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Happy New Year 2064

Happy New Year 2064 AD!

Let’s hope Year 2064 will be fruitful to Nepal in terms of political stability, peace building and smooth transition from conflict-hit nation to once-again-country of peace.

For Nepali, there is three opportunities to wish happy New Year every 12 months; the Gregorian calendar, the Bikram Sambat, and then the Nepal Sambat. Yet, despite making the wish every time, we fail to work for the completion of the wishes and go on wishing that again each and every time.

We all know, wishing alone is not enough; we have to work for that. Yet, we remain ignorant. I am not an exception and I am afraid to make new resolutions. But with the hope of not running away and not ignoring, let’s make a few resolutions.

All Nepali citizens let’s make a promise to be aware of the current situation in the country and then to express our views in anyway possible – at teashops, at letters to the editor and better in blogs.

All Nepali bloggers, let’s try to make our blogs a regular one and to help build the New Nepal in our own way! Let’s raise the voice and let’s discuss.

One of my blogger friends vowed to write for the establishment of republican democracy in his blog and I loved it. Our views can be different, but for the making of the New Nepal, if we could do something, we should do it.

New Nepal is a vague term and this doesn’t only apply for the political turnaround. This applies to socio-economic change too, and most importantly the change in our perceptions. We need to believe that we can build a happy nation.

We can wish for New Year three times a year, but for contributing to the making of New Nepal, we may not get the second chance. Let’s contribute from our side in whatever way we can. Together we can!

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April 21: Lets Make It a Big Day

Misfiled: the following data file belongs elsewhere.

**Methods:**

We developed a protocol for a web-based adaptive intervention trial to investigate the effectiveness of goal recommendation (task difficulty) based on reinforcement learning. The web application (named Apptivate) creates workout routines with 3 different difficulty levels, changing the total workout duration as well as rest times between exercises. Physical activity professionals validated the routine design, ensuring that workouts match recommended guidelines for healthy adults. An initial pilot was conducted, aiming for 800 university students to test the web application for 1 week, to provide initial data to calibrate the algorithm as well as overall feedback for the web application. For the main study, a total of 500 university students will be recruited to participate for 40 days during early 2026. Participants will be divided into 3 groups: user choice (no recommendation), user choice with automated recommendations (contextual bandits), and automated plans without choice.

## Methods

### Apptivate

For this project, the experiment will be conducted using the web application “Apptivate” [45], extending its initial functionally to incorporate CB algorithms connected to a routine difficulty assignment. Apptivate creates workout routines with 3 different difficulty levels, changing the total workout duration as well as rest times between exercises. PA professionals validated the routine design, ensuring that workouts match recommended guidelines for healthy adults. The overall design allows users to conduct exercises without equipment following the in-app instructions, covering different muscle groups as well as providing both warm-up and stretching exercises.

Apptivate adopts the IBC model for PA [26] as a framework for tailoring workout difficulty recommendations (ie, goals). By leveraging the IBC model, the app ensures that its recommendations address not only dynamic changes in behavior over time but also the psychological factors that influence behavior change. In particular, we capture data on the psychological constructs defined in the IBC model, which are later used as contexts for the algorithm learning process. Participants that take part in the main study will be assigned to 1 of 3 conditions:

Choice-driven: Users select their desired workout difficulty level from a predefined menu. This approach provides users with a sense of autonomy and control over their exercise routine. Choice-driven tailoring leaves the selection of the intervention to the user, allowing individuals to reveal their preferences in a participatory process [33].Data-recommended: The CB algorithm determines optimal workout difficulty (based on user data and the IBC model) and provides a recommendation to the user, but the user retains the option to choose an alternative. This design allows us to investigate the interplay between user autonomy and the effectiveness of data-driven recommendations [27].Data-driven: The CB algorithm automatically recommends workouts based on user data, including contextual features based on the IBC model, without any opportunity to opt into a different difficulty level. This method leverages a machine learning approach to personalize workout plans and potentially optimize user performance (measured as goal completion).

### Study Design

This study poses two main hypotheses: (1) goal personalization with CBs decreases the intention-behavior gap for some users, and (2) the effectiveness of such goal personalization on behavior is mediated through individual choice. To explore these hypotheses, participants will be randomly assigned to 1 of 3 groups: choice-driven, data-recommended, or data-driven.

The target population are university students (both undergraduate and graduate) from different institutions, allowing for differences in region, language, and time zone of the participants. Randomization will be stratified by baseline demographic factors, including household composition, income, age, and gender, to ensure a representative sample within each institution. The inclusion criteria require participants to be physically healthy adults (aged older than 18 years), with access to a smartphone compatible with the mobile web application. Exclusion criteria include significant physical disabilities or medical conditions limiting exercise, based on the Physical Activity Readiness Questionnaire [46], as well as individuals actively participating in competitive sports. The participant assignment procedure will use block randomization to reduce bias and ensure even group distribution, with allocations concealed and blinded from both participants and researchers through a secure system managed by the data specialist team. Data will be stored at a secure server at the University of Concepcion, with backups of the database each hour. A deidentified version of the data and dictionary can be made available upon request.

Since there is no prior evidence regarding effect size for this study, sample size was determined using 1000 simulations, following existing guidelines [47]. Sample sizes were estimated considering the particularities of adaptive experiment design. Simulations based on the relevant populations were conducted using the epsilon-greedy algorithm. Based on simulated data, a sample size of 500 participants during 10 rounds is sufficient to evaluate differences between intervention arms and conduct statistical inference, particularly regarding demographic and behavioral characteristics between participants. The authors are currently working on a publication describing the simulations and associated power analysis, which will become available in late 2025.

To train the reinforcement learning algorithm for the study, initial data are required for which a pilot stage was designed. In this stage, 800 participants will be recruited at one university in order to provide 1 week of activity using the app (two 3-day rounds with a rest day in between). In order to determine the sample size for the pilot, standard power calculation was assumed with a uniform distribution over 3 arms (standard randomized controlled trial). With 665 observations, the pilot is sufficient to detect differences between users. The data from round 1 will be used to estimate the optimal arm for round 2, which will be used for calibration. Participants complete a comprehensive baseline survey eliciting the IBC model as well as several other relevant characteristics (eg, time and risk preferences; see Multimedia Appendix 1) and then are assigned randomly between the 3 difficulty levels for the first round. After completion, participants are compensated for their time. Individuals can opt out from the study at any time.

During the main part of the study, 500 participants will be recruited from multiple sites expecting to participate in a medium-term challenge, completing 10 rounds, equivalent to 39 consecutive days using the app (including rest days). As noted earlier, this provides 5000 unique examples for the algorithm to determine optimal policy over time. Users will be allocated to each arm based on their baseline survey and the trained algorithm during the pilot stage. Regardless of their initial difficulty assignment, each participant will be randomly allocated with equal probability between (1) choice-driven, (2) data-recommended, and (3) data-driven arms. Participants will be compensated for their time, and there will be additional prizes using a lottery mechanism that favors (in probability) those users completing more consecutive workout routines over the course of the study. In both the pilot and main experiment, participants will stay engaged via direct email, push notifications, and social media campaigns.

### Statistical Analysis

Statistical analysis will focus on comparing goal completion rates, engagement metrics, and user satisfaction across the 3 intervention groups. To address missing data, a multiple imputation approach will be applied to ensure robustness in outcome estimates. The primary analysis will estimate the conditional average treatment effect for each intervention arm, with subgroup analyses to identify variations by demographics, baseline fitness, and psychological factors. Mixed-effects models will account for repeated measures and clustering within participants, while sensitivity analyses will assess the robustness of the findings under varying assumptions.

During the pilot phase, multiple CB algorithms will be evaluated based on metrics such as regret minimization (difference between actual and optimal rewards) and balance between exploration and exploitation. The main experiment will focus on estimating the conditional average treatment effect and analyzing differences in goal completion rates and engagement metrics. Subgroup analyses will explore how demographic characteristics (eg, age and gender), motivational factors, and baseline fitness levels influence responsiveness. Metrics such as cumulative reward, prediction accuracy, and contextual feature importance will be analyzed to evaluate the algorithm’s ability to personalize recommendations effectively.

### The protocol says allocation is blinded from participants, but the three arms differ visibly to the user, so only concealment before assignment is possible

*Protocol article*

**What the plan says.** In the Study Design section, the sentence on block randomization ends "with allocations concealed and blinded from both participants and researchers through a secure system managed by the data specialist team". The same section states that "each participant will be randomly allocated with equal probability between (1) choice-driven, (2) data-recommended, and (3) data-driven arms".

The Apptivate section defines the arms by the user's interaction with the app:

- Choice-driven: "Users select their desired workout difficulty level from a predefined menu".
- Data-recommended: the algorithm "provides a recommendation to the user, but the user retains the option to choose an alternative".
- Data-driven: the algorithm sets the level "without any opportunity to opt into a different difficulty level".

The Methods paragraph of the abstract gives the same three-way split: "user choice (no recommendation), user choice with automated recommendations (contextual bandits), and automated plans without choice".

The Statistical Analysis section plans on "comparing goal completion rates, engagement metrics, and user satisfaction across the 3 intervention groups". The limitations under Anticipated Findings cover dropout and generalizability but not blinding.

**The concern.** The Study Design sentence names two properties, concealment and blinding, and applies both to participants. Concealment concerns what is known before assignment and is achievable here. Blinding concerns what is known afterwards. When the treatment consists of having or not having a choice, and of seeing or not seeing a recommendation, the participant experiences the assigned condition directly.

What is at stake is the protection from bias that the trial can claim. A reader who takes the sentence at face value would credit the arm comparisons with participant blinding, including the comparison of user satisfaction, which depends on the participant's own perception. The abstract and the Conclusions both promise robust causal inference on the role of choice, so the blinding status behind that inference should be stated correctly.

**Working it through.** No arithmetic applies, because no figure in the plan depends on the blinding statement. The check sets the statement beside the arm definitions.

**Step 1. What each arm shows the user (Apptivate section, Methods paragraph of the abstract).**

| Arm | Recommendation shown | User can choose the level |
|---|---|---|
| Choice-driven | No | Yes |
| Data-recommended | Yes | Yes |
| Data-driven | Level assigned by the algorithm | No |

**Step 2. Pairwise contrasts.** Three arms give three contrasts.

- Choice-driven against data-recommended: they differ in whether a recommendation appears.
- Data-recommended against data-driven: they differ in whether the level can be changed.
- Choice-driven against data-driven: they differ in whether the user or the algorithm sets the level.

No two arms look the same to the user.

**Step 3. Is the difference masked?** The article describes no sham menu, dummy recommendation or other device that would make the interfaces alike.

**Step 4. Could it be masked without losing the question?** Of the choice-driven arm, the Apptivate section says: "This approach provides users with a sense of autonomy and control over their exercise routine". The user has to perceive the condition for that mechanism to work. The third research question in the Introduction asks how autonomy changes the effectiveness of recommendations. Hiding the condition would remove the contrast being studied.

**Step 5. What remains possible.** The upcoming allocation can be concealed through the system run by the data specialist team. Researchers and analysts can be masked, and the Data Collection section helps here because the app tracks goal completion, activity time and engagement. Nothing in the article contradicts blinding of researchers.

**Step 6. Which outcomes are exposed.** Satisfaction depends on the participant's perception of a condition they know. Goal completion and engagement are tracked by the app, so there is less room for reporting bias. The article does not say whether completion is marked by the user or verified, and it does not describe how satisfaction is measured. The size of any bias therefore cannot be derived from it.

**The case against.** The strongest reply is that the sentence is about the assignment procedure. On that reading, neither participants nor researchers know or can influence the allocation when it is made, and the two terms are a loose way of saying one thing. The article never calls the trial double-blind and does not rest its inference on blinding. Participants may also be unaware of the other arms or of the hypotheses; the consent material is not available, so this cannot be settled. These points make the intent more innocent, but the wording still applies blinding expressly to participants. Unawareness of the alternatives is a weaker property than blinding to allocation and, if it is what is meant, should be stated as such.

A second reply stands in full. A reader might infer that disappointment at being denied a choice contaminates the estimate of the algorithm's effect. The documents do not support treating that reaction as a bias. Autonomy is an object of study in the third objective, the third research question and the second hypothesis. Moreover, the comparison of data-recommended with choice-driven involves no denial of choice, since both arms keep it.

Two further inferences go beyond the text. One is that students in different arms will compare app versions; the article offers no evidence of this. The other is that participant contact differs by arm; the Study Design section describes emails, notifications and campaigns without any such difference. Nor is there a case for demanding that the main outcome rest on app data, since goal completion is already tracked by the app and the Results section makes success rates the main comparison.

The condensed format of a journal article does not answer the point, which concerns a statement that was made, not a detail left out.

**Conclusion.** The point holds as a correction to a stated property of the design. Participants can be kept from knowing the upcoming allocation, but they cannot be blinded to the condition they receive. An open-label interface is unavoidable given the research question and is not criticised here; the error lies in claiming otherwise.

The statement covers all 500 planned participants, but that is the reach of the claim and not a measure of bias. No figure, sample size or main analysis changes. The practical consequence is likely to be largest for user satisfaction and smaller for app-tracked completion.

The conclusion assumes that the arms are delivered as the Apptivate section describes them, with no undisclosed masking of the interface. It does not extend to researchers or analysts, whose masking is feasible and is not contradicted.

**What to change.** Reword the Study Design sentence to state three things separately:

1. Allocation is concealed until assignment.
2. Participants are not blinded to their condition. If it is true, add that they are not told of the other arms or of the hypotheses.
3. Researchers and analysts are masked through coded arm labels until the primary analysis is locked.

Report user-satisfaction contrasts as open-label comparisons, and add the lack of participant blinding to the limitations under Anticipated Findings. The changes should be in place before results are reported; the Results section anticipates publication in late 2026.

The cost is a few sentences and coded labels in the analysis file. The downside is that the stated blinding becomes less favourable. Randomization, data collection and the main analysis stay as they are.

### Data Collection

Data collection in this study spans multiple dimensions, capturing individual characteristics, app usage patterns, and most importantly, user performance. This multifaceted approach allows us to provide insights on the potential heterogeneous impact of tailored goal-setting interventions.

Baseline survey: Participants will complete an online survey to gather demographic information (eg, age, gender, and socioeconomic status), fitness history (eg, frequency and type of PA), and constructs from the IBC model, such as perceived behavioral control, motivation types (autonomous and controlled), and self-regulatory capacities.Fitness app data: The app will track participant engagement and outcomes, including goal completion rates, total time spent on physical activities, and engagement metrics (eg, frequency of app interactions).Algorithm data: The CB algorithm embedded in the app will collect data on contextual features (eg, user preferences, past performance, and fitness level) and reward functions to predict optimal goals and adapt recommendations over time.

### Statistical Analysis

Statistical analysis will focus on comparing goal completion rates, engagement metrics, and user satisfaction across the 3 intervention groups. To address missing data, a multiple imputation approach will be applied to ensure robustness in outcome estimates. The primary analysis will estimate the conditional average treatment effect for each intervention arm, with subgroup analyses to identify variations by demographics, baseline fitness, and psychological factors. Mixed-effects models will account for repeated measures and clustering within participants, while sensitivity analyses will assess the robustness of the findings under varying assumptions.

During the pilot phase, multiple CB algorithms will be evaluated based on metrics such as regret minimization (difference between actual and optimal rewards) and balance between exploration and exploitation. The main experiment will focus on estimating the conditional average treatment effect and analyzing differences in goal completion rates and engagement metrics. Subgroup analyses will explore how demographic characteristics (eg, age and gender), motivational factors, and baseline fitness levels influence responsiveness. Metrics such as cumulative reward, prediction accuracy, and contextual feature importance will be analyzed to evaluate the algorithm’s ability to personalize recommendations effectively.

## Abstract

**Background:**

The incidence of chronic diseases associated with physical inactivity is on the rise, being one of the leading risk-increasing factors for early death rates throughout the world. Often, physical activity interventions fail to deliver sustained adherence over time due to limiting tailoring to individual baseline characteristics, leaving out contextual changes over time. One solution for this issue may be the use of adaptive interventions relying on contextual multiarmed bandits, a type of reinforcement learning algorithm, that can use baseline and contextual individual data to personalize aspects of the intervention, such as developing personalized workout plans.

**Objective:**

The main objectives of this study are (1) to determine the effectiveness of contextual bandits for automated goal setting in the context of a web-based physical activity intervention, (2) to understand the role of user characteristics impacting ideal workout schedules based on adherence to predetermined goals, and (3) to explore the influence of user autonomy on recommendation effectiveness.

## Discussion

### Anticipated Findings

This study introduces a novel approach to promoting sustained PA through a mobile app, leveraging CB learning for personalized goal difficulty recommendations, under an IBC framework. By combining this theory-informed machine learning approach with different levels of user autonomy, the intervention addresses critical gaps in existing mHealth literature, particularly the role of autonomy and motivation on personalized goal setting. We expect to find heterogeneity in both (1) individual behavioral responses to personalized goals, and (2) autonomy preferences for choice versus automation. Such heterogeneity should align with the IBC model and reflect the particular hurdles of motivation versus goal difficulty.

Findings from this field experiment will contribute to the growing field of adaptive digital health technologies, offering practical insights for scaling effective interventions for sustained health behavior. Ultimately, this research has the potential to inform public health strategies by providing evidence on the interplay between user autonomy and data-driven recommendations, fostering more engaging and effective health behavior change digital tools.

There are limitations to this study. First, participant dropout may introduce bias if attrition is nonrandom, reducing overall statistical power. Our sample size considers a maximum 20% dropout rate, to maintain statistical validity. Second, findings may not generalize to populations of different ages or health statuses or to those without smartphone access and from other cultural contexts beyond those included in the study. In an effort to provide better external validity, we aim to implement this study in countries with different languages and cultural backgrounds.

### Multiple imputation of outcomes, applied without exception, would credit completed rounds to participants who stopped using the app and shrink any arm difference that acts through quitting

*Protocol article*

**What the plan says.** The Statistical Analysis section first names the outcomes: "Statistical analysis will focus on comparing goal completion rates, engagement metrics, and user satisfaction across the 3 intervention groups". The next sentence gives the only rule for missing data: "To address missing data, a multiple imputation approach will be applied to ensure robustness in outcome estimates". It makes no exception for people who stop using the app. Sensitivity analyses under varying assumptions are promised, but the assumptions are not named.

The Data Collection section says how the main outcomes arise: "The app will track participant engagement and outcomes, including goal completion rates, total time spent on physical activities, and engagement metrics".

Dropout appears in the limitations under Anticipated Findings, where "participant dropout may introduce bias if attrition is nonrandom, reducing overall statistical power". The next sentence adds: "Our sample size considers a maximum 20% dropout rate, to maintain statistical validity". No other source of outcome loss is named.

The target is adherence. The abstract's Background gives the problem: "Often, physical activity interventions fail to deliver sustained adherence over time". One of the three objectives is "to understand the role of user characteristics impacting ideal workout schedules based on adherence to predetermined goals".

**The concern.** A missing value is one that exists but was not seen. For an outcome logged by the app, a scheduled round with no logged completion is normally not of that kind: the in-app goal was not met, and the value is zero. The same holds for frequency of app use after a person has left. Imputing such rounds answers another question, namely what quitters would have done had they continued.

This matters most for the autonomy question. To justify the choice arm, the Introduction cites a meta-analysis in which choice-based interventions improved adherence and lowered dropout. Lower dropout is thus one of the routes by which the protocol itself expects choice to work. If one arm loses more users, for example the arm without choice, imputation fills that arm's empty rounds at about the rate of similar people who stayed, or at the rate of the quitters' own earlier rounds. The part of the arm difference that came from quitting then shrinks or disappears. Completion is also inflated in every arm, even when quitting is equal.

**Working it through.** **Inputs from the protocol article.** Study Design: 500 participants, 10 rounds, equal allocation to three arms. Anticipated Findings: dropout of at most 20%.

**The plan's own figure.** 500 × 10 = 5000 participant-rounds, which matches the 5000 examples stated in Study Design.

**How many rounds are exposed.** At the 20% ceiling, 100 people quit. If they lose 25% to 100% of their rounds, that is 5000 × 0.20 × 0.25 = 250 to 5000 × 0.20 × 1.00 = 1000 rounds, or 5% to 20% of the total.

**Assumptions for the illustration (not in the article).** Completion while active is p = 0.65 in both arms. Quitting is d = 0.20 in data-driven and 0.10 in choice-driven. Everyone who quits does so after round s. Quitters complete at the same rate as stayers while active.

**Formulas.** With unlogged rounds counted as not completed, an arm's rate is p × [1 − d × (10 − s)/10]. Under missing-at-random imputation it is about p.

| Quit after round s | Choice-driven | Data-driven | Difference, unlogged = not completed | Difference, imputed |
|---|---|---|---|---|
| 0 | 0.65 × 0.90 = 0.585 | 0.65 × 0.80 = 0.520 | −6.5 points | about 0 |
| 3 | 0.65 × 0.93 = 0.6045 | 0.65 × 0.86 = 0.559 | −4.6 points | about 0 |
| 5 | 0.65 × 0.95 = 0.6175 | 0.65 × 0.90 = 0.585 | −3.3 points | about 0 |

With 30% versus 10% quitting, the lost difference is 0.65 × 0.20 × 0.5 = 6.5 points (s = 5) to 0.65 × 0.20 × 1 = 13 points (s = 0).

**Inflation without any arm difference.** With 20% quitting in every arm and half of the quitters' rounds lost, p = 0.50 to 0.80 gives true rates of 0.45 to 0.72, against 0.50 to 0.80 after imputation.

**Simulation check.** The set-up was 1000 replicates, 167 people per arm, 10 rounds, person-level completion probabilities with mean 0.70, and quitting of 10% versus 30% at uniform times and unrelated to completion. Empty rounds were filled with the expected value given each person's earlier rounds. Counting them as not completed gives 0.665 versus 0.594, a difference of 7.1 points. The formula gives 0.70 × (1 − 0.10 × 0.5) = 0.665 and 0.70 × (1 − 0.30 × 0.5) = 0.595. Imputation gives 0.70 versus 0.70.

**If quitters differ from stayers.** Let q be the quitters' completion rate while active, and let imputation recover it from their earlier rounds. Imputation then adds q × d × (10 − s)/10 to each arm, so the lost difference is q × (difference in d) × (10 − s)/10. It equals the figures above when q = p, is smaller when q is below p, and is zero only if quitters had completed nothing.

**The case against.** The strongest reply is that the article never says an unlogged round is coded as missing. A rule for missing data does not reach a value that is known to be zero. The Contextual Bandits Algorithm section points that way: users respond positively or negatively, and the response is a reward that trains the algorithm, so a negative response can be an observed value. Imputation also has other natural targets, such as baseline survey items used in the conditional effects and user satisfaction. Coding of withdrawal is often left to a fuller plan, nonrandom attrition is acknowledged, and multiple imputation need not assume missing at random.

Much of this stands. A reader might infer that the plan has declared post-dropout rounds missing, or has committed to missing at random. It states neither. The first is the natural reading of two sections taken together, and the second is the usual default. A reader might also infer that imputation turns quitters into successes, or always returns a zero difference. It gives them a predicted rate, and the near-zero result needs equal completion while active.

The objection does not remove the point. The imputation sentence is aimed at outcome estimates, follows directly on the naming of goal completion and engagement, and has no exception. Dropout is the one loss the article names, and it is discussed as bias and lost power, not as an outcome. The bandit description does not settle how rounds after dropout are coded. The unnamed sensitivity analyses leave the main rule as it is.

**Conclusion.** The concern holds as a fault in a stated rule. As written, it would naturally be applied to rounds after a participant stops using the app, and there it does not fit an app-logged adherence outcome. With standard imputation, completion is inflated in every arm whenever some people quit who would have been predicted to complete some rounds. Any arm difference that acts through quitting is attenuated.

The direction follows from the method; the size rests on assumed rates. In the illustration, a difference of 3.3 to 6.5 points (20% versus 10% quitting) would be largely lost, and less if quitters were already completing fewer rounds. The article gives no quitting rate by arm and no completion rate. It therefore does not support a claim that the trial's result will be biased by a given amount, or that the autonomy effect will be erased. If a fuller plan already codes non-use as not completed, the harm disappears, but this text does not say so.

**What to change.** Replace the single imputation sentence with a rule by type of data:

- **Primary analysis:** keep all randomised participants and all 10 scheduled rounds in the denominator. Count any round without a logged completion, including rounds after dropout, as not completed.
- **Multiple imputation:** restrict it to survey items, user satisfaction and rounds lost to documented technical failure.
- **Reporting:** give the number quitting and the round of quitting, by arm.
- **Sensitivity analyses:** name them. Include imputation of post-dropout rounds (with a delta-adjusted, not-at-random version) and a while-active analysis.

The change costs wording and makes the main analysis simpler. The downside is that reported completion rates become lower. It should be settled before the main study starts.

The Bloggers Meet for the month of Baisakh has been scheduled for April 21, 2007 (Baisakh 8, 2064). Please note that the meeting day in the second Saturday of the month, not the first as we usually used to meet. The first Saturday of the month is the first day of the New Year 2064 and I believe that is more for celebration than meeting.

In earlier meetings, we were around a dozen every time. That’s was not much encouraging and since many bloggers are saying they were not informed, I hope that this early information will work some magic and then we will be there in good numbers for a fresh start in new year.

I am also hoping that this meeting will not only be the biggest but also the most important than the previous meetings. In previous meetings, we talked about various aspects of Bloggers Association of Nepal (BLOGAN) and we (including KP Dhungana, Deepak Adhikari, Mohd Tajim and Umesh Shrestha – with whom I have talked about it) believe that this is now the right time to give a kick start (that is if we all bloggers want).

I hope that this time we will finalize the mission statement and take decisions on formal formation of BLOGAN and its future plans among other topics.

So, I request all the bloggers who are in Kathmandu to set aside that day for the sake of BLOGAN and please, please join us. We haven’t yet finalized the venue for the Freedom Forum we are using for meetings may be a little small if you all decide to join.

You can confirm your participation using the comments on this blog, or by mailing at

Welcome to all the bloggers!

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SLC Exam & Question Leak

Police held two teachers on suspicion of leaking question papers of School Leaving Certificate (SLC) examination after Young Communist League (YCL), a wing of the Maoists, bought questions from them.

SLC Exam is something that holds very high value in Nepal. The nation-wide examination, called Iron Gate, is not only attracts attention of all Nepalis but also considered a landmark to judge any school or student.

Private schools are doing business (well there may be slight social service factor). And if they stood out good in SLC examination, there are high chances that they will get more students, can raise the fees thus acquiring more benefits. No wonder if they are buying questions for thousands of rupees.

Last year, the SLC exam questions were printed in Janak Educational Material Center, and some of the questions were suspected leaked. There were questions available which turned out to be right 40 to 60 per cent.